"Is there an underlying message for atheism in your book or did you simply want to write a fantasy story,
like Tolkien? Kim Mapstead, Friday Harbor, Wash.
What I was mainly doing, I hope, was telling a story, but not a story like Tolkien’s. (To be honest I don’t much care for “The Lord of the Rings.”) As for the atheism, it doesn’t matter to me whether people believe in God or not, so I’m not promoting anything of that sort. What I do care about is whether people are cruel or whether they’re kind, whether they act for democracy or for tyranny, whether they believe in open-minded enquiry or in shutting the freedom of thought and expression. Good things have been done in the name of religion, and so have bad things; and both good things and bad things have been done with no religion at all. What I care about is the good, wherever it comes from."
"...when asked by the Washington Post what famously Christian author C.S. Lewis would think of his books?
'I'm trying to undermine the basis of Christian belief,' says Pullman. 'Mr. Lewis would think I was doing the Devil's work.'"
"And what did he tell the Sydney Morning Hearld in 2003?
'I'm a great fan of J.K. Rowling, but the people - mainly from America's Bible Belt - who complain that Harry Potter promotes Satanism or witchcraft obviously haven't got enough in their lives. Meanwhile, I've been flying under the radar, saying things that are far more subversive than anything poor old Harry has said. My books are about killing God.'"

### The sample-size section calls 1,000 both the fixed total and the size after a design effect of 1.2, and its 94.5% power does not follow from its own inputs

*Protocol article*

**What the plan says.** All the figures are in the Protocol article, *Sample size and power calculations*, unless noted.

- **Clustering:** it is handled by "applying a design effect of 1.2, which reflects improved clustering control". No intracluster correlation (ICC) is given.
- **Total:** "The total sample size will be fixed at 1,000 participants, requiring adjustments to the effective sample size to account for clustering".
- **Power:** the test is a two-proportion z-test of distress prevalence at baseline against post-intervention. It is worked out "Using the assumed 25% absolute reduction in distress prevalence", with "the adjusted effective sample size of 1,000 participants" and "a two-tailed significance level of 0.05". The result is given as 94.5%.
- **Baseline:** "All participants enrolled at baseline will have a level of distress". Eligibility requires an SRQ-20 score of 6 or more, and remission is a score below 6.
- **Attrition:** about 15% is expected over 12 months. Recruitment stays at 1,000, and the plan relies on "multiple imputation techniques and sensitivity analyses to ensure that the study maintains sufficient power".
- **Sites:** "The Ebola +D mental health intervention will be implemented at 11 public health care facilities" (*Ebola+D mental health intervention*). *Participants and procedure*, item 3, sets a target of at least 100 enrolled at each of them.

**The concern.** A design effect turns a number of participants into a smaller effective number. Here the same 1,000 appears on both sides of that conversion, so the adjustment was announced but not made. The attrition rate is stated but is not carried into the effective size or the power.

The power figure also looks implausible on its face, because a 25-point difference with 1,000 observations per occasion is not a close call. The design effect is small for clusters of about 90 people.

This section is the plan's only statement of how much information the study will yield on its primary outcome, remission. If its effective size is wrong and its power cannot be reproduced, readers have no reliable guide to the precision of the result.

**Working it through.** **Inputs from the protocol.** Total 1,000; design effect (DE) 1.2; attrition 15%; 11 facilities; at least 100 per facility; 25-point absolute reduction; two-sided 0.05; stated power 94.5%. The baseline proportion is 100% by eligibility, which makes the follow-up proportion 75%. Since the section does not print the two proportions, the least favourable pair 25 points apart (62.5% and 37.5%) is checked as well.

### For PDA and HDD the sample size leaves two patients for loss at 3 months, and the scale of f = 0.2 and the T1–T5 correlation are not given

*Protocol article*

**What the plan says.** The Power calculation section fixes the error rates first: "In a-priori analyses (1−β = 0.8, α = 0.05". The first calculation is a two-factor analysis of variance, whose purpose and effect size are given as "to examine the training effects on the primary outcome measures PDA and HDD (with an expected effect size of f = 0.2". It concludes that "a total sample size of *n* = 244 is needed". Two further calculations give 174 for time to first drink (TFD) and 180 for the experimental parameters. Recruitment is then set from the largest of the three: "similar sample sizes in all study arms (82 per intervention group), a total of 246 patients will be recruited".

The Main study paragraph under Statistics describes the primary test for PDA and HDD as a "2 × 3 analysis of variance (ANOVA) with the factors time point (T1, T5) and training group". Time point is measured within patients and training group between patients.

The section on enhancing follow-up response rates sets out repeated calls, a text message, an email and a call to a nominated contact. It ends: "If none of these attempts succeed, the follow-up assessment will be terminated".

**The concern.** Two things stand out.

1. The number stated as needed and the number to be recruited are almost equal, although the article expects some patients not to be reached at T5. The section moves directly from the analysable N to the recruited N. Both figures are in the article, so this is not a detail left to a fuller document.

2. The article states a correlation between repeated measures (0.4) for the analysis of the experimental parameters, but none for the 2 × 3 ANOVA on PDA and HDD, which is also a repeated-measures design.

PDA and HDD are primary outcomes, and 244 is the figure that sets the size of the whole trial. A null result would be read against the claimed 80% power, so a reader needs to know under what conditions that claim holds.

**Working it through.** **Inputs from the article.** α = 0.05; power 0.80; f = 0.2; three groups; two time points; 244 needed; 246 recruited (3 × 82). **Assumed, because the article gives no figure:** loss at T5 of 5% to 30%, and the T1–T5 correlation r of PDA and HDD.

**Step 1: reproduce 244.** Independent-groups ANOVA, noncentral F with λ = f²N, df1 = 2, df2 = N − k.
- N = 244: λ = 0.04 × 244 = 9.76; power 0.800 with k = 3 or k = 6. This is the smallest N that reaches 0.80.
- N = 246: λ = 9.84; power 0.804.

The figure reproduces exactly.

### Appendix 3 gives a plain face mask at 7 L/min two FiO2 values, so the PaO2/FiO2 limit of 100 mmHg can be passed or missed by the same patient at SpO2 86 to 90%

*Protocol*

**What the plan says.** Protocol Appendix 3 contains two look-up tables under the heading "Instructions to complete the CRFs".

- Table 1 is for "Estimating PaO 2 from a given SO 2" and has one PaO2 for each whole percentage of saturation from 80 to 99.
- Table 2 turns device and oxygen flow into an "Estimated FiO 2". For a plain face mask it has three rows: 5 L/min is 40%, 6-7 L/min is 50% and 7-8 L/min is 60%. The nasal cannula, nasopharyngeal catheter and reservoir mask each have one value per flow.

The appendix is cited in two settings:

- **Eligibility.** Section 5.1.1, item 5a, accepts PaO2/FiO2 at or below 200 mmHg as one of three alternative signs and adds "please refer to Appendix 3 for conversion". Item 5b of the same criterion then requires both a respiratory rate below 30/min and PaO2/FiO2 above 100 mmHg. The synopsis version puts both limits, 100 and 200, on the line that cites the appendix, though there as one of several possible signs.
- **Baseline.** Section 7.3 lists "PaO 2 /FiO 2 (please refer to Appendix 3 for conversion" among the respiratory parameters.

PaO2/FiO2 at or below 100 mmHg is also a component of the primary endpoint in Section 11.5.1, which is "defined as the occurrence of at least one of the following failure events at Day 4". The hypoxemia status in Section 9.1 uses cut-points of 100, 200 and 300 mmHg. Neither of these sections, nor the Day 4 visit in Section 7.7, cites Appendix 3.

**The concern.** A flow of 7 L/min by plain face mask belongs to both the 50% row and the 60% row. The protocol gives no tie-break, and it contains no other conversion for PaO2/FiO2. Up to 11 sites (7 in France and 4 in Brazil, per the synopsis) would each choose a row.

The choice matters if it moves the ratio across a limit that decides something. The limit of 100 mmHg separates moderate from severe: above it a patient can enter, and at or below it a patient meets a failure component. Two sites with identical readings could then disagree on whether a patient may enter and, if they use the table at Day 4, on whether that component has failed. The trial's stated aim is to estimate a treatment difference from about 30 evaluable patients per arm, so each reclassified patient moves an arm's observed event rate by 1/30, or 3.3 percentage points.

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The truth of the matter is that an author's work will always reflect his/her belief(s) in some way. Pullman is an atheist and it is okay for us to understand that what he has done is write a series of books in the same style as C.S. Lewis' "Narnia" series. Both series were written with specific agendas in mind. There is nothing wrong with letting us know this.
Here's my take on the whole situation. I don't mind Pullman being open and honest. The very fact that he is back peddling tells me he has another agenda in mind. Could it be that since his first book has been made into a movie, with the others to follow, he wants as many people to read them as possible in hopes that it would destroy their faith or help them see clearly? Frankly, I've read all three books. Though they are decent stories they are not faith destroying in any way. In fact, I would say to parents that they should read the books and let their kids read them as well. During the reading of them, or after, parents and children should sit down and talk about how Pullman portrays the church and God. Pullman does do a good job of showing how any religious (or political) institution can become corrupt when a sovereign God is not a part of it.
Don't let Pullman pull your leg. On the other hand, don't be afraid of Pullman's weak attempt to sway people from God. He tried to be a master of allegory like Lewis but fell short.